Grieving parents are big hitters on steroids reform

November 17, 2005|By DAVID STEELE

Neither Donald Hooton nor Denise Garibaldi imagined that their words would make this much of a difference.

In March, the father from Plano, Texas, and the mother from Petaluma, Calif., told a roomful of congressmen, Major League Baseball players and officials about their sons, how they're convinced that their steroid abuse led them to their deaths by suicide.

Eight months later, baseball put the punch into a steroids policy that had been long overdue. Congress, Bud Selig and even Donald Fehr have gotten their share of credit for the agreement reached Tuesday.

Hooton and Garibaldi have gotten something better - vindication. And a measure of satisfaction.

"No, I honestly did not think it would move that fast," said Hooton, calling yesterday from a business meeting in France, where, he said, "I've been monitoring things from here. ... It's a great step forward. I couldn't be more pleased."

"I had no idea it would work this quickly," Garibaldi said from her office in Northern California, where she is a clinical psychologist. She added with a laugh, "I don't know if government has ever worked this quickly on anything."

Quickly becoming serious, she said, "The spirits of Rod and Taylor and Efrain are working. Their suffering had to stop, and their suffering has stopped."

Rod was Garibaldi's son, a former Southern California player who shot himself in October 2002 at the age of 24. Taylor was Hooton's son, who died in July 2003. Efrain Marrero, who, like Garibaldi, lived in Northern California, committed suicide in September 2004.

Their families have joined to bring the steroids issue to the public - and to separate it from the debates over the sanctity of home run records and baseball's labor-management wars.

"Our battle has never been with Major League Baseball," said Hooton, who started a foundation in his son's name with which the Garibaldis, Marreros and similar families have aligned. His foundation made a major addition just yesterday, when Fernando Montes, an influential strength coach at the college, major league baseball and Olympic level for 20 years, became its first executive director.

"Our objective was a very simple one: to raise awareness of the problem [steroids] poses to the kids," Hooton said. "If we had gotten nothing more than that, I would've been satisfied."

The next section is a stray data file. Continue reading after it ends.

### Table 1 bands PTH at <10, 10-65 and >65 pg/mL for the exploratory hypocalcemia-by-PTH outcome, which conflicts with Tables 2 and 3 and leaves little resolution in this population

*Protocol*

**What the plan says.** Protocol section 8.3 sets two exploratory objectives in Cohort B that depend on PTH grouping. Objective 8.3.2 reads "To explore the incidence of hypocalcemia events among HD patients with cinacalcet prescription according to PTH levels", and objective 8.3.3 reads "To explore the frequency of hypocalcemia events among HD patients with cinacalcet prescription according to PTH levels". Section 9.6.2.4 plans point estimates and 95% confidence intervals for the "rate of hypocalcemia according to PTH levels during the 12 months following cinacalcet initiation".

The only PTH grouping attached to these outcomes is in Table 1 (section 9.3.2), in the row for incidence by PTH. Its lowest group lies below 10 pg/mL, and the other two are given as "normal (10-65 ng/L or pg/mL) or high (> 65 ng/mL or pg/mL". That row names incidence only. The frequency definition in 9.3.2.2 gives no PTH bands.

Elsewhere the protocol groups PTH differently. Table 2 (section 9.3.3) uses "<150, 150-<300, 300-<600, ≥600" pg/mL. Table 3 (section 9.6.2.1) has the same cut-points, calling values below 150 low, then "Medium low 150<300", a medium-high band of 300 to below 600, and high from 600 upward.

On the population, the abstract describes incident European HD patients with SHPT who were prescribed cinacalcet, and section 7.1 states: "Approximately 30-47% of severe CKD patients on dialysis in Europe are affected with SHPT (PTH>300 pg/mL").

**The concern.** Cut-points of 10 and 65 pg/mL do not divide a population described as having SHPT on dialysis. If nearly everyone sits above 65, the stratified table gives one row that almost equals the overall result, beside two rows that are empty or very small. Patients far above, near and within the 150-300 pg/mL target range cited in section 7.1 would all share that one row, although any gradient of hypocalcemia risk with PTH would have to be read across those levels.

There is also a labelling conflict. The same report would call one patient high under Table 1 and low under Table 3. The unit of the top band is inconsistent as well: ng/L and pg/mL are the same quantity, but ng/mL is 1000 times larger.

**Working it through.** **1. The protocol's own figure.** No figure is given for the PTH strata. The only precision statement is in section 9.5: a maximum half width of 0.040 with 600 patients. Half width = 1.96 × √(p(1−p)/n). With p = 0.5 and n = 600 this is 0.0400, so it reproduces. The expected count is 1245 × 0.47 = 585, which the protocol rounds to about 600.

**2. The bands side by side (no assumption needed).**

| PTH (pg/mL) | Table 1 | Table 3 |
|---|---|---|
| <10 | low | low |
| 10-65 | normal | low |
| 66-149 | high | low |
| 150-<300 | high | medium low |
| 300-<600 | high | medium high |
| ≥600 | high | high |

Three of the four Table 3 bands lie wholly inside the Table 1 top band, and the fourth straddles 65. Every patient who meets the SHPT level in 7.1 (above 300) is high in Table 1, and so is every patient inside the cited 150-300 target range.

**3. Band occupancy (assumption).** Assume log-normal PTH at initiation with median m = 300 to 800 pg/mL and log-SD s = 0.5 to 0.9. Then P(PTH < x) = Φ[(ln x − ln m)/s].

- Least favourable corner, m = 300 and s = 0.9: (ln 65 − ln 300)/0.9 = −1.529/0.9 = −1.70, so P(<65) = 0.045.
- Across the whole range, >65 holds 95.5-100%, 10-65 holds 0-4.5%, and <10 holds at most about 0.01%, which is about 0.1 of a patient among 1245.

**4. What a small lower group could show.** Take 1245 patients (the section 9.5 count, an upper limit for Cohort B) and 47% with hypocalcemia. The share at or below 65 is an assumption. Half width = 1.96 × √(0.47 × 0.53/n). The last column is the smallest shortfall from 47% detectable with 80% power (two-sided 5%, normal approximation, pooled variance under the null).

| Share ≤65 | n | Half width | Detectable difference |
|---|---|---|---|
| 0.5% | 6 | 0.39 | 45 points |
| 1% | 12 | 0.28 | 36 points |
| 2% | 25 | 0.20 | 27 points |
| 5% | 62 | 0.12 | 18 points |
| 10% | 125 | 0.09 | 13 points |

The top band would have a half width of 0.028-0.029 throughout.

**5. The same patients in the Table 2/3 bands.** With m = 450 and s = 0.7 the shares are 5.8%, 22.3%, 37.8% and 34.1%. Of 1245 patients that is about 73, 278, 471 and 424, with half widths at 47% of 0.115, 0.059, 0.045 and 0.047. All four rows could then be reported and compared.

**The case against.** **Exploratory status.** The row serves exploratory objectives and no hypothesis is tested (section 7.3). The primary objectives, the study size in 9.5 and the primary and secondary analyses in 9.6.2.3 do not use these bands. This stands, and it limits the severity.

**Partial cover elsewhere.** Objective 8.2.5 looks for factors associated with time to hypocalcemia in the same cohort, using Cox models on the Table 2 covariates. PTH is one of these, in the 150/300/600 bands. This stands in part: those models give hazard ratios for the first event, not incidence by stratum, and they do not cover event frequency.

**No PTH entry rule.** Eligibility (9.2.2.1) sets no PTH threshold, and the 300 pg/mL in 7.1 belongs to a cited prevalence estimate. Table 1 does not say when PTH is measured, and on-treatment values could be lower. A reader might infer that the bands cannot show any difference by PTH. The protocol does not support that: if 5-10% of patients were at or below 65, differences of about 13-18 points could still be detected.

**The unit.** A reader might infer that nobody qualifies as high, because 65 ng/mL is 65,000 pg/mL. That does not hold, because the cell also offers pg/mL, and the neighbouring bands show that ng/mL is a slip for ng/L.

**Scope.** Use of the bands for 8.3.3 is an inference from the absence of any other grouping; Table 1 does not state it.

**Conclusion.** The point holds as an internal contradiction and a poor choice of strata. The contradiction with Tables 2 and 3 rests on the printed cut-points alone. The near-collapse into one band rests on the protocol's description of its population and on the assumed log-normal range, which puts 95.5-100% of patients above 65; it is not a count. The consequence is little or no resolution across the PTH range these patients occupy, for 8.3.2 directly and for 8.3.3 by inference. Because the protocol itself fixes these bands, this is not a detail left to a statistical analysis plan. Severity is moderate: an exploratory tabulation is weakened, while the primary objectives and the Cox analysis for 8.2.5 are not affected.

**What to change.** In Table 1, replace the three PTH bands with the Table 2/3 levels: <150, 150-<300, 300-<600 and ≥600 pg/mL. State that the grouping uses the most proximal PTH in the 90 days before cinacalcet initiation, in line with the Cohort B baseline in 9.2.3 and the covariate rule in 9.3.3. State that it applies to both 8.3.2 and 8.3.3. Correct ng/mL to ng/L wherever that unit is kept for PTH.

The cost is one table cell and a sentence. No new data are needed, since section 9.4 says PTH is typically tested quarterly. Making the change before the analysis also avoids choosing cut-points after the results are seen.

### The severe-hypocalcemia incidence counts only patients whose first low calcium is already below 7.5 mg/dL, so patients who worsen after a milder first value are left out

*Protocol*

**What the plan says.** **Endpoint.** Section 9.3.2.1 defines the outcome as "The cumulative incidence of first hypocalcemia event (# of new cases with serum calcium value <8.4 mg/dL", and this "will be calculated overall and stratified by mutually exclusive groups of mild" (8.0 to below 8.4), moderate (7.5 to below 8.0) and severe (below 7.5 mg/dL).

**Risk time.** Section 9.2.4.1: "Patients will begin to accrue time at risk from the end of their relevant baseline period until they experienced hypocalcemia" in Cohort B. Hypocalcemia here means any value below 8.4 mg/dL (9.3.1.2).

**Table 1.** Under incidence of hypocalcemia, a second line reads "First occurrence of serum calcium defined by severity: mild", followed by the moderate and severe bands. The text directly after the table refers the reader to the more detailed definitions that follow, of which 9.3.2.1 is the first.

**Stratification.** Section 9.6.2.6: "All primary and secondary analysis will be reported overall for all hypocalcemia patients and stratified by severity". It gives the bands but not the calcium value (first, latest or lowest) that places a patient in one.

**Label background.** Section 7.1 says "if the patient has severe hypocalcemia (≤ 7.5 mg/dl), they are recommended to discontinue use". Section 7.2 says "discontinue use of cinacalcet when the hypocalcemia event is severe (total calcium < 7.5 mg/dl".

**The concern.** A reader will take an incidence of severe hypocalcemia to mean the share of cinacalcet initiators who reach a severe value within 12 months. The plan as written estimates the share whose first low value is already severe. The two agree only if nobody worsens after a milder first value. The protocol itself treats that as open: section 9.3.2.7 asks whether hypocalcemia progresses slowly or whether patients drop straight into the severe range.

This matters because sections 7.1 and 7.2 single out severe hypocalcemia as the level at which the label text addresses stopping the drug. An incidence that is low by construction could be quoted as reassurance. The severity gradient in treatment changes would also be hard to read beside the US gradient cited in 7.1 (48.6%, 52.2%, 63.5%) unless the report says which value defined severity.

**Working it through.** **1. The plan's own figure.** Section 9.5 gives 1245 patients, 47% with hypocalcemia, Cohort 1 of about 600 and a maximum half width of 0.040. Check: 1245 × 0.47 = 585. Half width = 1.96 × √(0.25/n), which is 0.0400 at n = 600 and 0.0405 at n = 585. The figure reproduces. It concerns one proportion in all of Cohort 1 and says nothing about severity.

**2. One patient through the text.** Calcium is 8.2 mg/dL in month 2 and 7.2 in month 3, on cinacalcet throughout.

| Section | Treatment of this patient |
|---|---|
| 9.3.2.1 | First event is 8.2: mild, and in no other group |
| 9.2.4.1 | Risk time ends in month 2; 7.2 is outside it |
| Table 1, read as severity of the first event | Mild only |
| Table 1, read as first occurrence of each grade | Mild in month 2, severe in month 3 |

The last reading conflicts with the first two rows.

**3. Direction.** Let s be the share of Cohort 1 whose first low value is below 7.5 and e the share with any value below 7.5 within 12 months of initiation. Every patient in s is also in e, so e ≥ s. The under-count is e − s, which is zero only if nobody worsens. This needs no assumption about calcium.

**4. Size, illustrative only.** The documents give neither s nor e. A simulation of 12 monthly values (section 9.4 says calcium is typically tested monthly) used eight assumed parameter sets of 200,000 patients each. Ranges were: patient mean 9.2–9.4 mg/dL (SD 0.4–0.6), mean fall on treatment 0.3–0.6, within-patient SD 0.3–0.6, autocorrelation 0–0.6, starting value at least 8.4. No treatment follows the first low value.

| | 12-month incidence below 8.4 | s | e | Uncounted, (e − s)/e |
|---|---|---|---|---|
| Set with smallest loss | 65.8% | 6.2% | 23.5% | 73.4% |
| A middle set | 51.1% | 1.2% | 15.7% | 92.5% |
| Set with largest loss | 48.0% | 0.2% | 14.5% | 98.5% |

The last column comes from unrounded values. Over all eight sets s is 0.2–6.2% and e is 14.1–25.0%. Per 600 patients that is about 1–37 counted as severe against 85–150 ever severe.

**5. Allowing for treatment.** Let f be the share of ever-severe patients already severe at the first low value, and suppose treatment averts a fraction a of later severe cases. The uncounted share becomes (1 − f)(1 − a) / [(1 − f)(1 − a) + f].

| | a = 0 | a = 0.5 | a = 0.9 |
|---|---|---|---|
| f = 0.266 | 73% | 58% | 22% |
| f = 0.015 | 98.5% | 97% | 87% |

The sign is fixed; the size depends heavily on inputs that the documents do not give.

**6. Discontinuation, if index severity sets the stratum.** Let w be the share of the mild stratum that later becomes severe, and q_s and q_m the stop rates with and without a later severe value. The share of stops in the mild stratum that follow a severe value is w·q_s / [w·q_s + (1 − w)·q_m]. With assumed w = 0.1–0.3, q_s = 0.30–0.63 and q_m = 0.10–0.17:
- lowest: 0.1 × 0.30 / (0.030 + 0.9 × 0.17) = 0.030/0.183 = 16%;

Baseball just happened to be the battleground, particularly when Congress intervened.

The testimony of Hooton and Garibaldi didn't become iconic moments at the March hearing, the way Rafael Palmeiro's finger jab or Mark McGwire's evasions did. In fact, the interaction with the players might have sowed more doubt in the minds of the parents than given them hope. Garibaldi vividly remembers how sincerely and passionately one player had turned to her, looked into her eyes, shook her hand and pledged his support.

That player was Palmeiro. When he later flunked a steroids test, she said, "I had the same reaction they had with Shoeless Joe Jackson - `Say it ain't so, Rafael,'" Garibaldi said. Now she and her husband joke about her longtime prescriptions for B-12. "I guess that's why I've put on 20 pounds," she cracked.

Meanwhile, McGwire's tearful reaction to Hooton's testimony and his pledge to become an advocate later dissolved into nothingness. Selig, though, was apparently genuinely moved; he made emotional phone calls to Hooton and Garibaldi the next day and promised to push his side of the fight. The sanctions he later proposed eventually were the ones put in place.

"He said that Major League Baseball had a profound, sacred responsibility to the youth of this nation," Hooton said. "I was very proud to hear that."

Until then, neither parent believed that a critical portion of their message had gotten through to anyone - that this issue is the ultimate example of pro athletes being bad role models to youth. When young athletes take performance-enhancing drugs, they follow the specific examples of their big league heroes to achieve precisely the same results.

That connection is far more concrete than the one with the recreational drugs the pros might take, for example, or with the clothes they wear.

"It was definitely Rob's recipe for success," said Garibaldi, whose son, she is not shy in pointing out, idolized McGwire and Barry Bonds.

Baseball's new policy, Hooton said, "gets the nation to connect the dots between pro sports and the effect steroids have on kids." However, he admitted, it's too late for too many.

"The horse is still out of the barn," he said. "One million kids are using steroids. The poor example has already been set."

However, Garibaldi said of her son, Rob, "He did not die in vain."

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